In HCCI engines, the physical and chemical properties of the fuel directly affect the SoC. The most practical way to control the SoC is to increase the intake air temperature (IAT) [30]. However, increasing the IAT too much causes extra energy consumption and decreases the indicated mean effective pressure (IMEP) because of decreasing the volumetric efficiency [20]. In addition, very high inlet air temperatures increase knock formation in the HCCI engine [30]. Because the octane number of fusel oil makes self-ignition difficult, it limits the operating range of the HCCI engine, especially in poor mixtures. The high octane number of fusel oil causes difficult self-ignition and limits the operation range of HCCI engines, especially with lean mixtures [5]. This disadvantage can be eliminated by mixing fusel oil with other fuels that can easily ignite at lower temperatures so the HCCI engine can be operated in a broader range. The blending of diethyl ether (DEE) and fusel oil can be a useful method for HCCI combustion. DEE has excellent properties such as high oxygen content, latent heat of vaporization, more comprehensive flammability limits, a higher cetane number (>125), reasonable energy density, ignition improvement, cold starting aid and low auto-ignition temperature additive [10,69,70,71,72]. This is the first study for the usability of a fusel oil–DEE mixture in HCCI engines. For this reason, it is important to investigate the effects of fusel oil–DEE on combustion, performance and emissions in HCCI engines.
In this study, the effects of DEE–fusel oil blends on performance, combustion and emissions characteristics in an HCCI engine were investigated experimentally. During experiments, three different fuel blends, which are DEE40 (60% fusel oil + 40% diethyl ether as vol.), DEE60 (40% fusel oil + 60% diethyl ether as vol.) and DEE80 (20% fusel oil + 80% diethyl ether as vol.) were used. The experiments were conducted at a constant IAT of 353 K, different engine speed range, and between 1.4 and 4.0 lambda values. The variations in in-cylinder pressure, rate of heat release (ROHR), IMEP, SoC, maximum pressure rise rate (MPRR), combustion duration (CA90-10), combustion phase (CA50), indicated thermal efficiency (ITE), CO and HC emissions were investigated.

2. Materials and Methods

In the present study, a 0.54 L, single-cylinder, four-stroke, port fuel injection Ricardo Hydra brand gasoline engine was operated in HCCI mode. The test engine was operated in spark ignition mode until it reached the operating temperature, then the spark plug ignition was turned off and the experiments were carried out in HCCI mode. The technical specifications of the test engine are shown in Table 1. A schematic view of the experimental testbed is seen in Figure 2. A DC type dynamometer that can absorb 30 kW of power was used in the experiments. The port fuel injection system was used to obtain a homogeneous air/fuel mixture. The potentiometer has high sensitivity on the control panel and was used to adjust the amount of fuel with the pulse width signal of the port fuel injector. 100 equal intervals divided on the potentiometer were used in order to keep the injected fuel rate constant and determine the fuel consumption. Before the experiments, the injector was calibrated by measuring the injection characteristic of the injector for each fuel separately. Thus, the error that may occur in the measurement of fuel mixtures with different viscosity values was eliminated. To calibrate the injector, the amount of each injected fuel blend was measured with a precision balance of 0.01 g for 120 s by adjusting the potentiometer scale on the control panel to 1.0, 2.0, 4.0, 6.0, 8.0 and 10.0 (maximum) at constant engine speed. In this way, the amount of injected fuel, according to the potentiometer position, was determined for each fuel blend. As a result of the calibration of the injector, the quadratic equations of DEE40, DEE60 and DEE80 fuel blends are given in Equations (1), (2) and (3), respectively.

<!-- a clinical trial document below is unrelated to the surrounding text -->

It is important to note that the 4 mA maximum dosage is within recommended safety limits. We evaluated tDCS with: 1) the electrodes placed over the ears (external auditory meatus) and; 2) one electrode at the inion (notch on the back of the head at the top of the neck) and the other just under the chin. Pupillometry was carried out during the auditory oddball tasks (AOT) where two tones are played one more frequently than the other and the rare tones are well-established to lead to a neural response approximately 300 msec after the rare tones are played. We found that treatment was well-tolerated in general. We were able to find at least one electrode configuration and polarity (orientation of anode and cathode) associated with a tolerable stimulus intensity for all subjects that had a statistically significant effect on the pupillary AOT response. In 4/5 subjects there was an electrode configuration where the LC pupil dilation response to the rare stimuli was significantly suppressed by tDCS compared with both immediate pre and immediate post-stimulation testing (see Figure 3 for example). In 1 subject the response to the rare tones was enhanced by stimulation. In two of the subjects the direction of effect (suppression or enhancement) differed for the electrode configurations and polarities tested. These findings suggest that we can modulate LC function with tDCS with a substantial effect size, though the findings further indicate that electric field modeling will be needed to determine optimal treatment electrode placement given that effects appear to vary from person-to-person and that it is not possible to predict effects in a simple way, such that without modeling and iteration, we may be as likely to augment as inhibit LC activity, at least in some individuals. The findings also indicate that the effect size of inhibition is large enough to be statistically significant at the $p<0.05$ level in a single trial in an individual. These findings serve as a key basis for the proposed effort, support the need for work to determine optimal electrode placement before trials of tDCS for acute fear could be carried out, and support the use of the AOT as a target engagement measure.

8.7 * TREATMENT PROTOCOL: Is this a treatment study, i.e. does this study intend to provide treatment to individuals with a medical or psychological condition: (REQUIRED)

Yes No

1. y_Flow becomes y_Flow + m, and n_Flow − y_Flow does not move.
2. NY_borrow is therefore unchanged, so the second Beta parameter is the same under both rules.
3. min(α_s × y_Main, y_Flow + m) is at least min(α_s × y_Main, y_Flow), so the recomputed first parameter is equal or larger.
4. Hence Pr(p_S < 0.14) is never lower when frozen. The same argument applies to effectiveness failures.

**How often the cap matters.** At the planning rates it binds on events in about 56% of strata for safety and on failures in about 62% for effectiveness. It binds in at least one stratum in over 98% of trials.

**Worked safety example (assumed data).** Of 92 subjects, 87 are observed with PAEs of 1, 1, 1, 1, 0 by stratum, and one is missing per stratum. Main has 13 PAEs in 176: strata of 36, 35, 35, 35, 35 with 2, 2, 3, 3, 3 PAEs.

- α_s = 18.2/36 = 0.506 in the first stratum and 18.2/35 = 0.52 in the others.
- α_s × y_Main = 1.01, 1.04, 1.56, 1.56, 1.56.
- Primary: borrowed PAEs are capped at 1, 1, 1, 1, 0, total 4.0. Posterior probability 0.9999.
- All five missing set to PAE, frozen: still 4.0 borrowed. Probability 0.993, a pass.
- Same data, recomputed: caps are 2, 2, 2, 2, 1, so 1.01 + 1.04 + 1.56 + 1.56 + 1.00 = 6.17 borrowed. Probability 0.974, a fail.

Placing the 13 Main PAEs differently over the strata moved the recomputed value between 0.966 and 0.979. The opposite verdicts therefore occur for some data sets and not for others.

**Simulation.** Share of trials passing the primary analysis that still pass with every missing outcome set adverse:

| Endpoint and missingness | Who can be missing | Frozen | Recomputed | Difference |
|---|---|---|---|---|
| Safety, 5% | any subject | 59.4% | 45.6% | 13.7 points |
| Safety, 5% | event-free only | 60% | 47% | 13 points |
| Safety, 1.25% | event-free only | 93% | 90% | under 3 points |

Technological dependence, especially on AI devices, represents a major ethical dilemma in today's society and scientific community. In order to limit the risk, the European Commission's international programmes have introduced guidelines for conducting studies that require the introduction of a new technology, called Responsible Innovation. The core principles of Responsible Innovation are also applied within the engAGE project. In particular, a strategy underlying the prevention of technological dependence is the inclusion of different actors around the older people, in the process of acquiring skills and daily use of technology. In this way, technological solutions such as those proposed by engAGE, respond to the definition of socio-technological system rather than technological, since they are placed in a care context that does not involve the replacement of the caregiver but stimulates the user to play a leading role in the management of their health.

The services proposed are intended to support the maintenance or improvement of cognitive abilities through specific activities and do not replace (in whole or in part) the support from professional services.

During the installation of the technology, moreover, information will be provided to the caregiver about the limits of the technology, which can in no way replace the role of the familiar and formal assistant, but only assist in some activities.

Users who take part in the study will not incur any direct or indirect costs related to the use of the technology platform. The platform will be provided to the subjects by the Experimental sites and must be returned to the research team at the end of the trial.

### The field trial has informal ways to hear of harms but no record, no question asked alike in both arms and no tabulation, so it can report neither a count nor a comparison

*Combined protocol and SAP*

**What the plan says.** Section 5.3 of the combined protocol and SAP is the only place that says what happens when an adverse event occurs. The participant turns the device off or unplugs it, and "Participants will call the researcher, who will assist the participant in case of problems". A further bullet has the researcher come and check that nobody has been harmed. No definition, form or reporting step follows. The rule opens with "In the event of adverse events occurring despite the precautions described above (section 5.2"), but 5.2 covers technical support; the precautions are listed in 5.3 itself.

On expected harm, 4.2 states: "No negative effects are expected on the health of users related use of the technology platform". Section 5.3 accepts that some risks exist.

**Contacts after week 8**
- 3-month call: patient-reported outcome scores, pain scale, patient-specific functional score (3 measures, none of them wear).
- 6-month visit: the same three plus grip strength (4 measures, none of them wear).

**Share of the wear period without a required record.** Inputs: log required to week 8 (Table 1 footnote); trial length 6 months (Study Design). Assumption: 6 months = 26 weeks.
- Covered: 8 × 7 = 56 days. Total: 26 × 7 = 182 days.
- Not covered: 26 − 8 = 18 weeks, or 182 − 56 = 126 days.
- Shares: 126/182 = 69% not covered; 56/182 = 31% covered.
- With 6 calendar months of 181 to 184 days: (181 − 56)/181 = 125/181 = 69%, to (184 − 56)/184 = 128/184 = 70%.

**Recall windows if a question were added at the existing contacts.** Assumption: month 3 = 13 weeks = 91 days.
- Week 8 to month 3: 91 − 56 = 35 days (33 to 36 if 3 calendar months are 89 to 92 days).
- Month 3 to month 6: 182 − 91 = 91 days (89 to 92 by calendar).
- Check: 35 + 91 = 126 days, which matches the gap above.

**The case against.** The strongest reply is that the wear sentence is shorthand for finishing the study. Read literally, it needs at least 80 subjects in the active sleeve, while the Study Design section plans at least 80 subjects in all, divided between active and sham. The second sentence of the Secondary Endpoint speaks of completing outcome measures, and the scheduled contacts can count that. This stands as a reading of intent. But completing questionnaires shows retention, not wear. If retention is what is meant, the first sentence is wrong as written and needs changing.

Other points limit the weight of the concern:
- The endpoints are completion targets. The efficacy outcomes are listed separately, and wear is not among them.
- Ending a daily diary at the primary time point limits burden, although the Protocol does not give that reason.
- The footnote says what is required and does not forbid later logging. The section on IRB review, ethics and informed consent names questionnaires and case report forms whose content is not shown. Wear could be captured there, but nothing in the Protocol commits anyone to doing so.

y D E E 40 = [ 3 × 10 5 × x 2 + 0.0049 × x 0.0019 ] × [ n / ( 60 × 2 ) ]
y D E E 60 = [ 2 × 10 5 × x 2 + 0.005 × x 0.0025 ] × [ n / ( 60 × 2 ) ]
y D E E 80 = [ 1 × 10 5 × x 2 + 0.0047 × x 0.0026 ] × [ n / ( 60 × 2 ) ]
The IAT must be increased in order to achieve HCCI combustion. The air heating system was placed before the intake manifold was used to increase the IAT. The IAT was measured with K type thermocouple located between the air heating system and intake manifold. A closed-loop controller was used to keep the IAT constant. A piezoelectric pressure sensor Kistler 6121 was used to measure the in-cylinder pressure. The technical specifications of pressure sensor are given in Table 2.
Cussons P4110 combustion analyzer was used to increase the received signals from the piezoelectric pressure sensor. The amplified in-cylinder pressure signals were converted to digital signals by using the National Instruments USB 6259 data acquisition card. Moreover, an encoder with a precision of 0.36 CAD was used to determine the crank angle of the test engine. The encoder and amplified in-cylinder pressure signals were recorded to the computer simultaneously to cover at least 50 consecutive cycles. Bosch BEA350 brand exhaust gas analyzer was used for the measure of exhaust emissions. The technical features of the exhaust gas analyzer are presented in Table 3. Additionally, lambda value can measure with an exhaust gas analyzer using the Brettschneider formula.